Proposals to improve animal welfare can backfire

by on March 31, 2005 at 6:48 am in Economics | Permalink

Here is yet another (and final) excerpt from my paper on animal welfare, now available on-line:

A boycott of meat products alone, however, may simply induce animals to be shifted into the [less salutary] sector. Ideally the boycotters would like to boycott meat and the product of the sectors that are even worse for animals, but such a broader boycott may not be possible. The boycotters may not be able to “reach” the animals used in the worst sectors. Not all such animals, for instance, are used to produce consumer goods sold in stores. Some laboratory animals are used to produce goods sold only to corporations, or are used for university research. The danger is that a boycott of meat will simply shift animals into very bad and harder-to-reach sectors. Instead, a subsidy to the better sector will have more predictable effects, by pulling animals out of the other, less favorable sectors, and thus should be preferred.  [Addendum: You don’t need to switch individual animals, just reinvest resources in animal breeding and care.]

…This point bears on the debate between vegans and vegetarians (a vegan eats neither meat nor dairy products, while a vegetarian eschews meat alone.) Let us call the worst sector for animals the dairy sector, and let us call the less worse sector the meat sector. On factory farms, dairy cows typically have inferior lives to cows raised just for meat. The dairy cow is locked up for its early years and then killed at a young age, often before reaching the age of four. Usually meat cows are allowed to graze freely for more years, before being killed. If there is a boycott of meat, but not dairy, the farmer may simply shift animals into the dairy sector, to the detriment of their welfare. A vegan may do the world the most good of all, but a meat eater may benefit animals more than does a non-vegan vegetarian. Meat eaters help keep the dairy sector from absorbing more cows. In essence, meat eaters bid up the price of cows, which will keep them out of other uses, some of which might be quite painful for the cows.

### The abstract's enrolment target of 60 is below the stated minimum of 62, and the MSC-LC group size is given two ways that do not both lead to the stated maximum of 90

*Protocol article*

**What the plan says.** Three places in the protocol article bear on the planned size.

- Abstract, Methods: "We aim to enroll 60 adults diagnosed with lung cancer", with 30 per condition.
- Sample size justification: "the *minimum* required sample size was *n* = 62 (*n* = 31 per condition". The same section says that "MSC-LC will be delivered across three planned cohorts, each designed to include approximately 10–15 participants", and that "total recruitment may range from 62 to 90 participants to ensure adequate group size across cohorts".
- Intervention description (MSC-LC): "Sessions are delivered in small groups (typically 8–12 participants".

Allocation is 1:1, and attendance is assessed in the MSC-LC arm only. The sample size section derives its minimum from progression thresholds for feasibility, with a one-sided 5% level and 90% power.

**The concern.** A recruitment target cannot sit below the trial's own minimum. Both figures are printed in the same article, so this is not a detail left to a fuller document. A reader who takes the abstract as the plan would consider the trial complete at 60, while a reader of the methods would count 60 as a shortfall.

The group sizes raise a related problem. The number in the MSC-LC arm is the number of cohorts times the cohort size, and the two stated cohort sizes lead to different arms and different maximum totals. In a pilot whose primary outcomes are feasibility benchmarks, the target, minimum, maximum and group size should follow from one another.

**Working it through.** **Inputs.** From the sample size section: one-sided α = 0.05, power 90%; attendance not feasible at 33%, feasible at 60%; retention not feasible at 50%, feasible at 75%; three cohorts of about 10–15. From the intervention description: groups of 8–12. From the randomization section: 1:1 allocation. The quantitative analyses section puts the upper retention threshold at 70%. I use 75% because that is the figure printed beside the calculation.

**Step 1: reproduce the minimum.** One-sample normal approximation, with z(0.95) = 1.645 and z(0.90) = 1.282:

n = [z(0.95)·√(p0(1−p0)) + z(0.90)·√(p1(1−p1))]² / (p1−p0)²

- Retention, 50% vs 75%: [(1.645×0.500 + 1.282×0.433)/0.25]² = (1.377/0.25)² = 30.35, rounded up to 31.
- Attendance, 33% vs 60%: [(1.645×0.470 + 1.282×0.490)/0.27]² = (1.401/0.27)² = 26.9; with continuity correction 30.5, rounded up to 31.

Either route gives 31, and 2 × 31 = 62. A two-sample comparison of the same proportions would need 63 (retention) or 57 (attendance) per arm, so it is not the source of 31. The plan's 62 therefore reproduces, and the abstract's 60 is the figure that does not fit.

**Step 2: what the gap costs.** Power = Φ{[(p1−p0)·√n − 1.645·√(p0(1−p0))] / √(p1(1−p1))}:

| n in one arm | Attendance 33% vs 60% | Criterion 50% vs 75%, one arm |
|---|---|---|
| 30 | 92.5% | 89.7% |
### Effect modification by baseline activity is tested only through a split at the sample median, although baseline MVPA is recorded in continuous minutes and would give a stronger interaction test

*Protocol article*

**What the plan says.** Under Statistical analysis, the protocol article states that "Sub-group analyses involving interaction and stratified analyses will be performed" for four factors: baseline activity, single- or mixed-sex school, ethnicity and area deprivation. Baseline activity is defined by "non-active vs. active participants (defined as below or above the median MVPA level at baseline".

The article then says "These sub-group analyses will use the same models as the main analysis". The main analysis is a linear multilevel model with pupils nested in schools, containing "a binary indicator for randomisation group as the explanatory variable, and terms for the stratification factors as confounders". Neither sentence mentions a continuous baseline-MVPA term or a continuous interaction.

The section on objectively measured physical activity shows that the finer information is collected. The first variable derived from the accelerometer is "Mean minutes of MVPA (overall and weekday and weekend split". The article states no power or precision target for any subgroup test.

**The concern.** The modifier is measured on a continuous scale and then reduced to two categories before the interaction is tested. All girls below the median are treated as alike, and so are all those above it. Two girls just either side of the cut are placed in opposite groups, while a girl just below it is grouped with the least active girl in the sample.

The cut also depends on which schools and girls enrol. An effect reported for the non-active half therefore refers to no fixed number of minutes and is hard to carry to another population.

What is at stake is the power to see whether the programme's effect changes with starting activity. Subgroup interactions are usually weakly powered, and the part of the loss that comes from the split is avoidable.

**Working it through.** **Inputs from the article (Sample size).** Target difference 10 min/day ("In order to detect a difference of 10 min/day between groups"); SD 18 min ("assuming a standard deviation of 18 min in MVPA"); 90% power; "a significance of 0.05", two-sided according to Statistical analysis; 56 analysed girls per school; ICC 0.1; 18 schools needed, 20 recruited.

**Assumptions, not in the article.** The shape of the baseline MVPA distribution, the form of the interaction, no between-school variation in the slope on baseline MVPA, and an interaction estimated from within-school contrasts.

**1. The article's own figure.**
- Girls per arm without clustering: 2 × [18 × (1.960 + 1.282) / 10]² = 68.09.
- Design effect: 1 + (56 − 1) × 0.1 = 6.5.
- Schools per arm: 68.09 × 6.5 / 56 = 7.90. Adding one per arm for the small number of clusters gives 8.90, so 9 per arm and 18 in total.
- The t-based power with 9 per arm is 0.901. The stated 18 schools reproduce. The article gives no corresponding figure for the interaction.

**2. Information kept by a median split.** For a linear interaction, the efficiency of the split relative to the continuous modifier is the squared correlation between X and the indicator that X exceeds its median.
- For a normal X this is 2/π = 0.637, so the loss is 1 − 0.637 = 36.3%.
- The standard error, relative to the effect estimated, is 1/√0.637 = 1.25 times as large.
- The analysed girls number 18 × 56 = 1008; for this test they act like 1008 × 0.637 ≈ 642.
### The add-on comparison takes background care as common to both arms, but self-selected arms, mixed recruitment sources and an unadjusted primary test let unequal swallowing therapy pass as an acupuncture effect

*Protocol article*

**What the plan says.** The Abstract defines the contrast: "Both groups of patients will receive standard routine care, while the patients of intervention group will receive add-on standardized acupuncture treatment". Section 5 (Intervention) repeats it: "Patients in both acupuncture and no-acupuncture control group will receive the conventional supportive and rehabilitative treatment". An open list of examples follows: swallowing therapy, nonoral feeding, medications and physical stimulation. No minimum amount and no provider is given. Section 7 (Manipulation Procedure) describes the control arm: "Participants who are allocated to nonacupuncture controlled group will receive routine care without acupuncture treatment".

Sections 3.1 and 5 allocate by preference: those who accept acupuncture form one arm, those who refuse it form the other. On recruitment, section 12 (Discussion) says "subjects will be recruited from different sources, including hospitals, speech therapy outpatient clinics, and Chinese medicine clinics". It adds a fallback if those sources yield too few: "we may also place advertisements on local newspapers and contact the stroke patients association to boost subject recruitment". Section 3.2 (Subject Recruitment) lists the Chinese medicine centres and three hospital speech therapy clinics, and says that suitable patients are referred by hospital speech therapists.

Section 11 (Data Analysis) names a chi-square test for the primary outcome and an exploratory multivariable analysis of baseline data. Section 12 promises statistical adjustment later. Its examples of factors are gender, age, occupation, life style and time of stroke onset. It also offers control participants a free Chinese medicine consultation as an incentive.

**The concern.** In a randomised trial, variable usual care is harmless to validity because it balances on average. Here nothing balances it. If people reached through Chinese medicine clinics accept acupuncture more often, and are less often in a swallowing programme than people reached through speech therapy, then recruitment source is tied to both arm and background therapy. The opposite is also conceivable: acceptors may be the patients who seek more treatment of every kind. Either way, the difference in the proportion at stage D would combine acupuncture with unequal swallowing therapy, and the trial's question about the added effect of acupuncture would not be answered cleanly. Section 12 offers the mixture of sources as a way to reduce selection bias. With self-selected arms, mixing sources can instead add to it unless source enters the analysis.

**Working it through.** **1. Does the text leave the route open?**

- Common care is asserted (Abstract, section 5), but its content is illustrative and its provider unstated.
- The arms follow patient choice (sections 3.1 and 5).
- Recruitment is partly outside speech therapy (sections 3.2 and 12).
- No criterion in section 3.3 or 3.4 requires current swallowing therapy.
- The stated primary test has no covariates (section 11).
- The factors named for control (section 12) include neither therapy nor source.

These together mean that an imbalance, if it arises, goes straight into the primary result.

There is also a case for selective vegetarianism.  Although factory farms are prevalent in the United States, family farms (which typically treat animals better), are more common in Western Europe.  An optimal group norm might then involve eating meat when in Europe but not in the United States.  Similarly, we might eat meat only in very fine restaurants, where the animals typically are raised under free-range or otherwise superior conditions.

And now comes "defending the undefendable," namely European agricultural subsidies (no hate mail please!):

Agricultural subsidies, especially as implemented in Europe, may benefit animals and animal lovers. Many of these subsidies prevent small family farms from being absorbed by large agribusiness and factory farming. Given that family farms tend to treat animals better than do factory farms, such policies will improve animal welfare. Economists usually consider European agricultural policy to favor special interests at the expense of the general welfare. Nonetheless these subsidies have at least one potential rationale, once we take animals into account.

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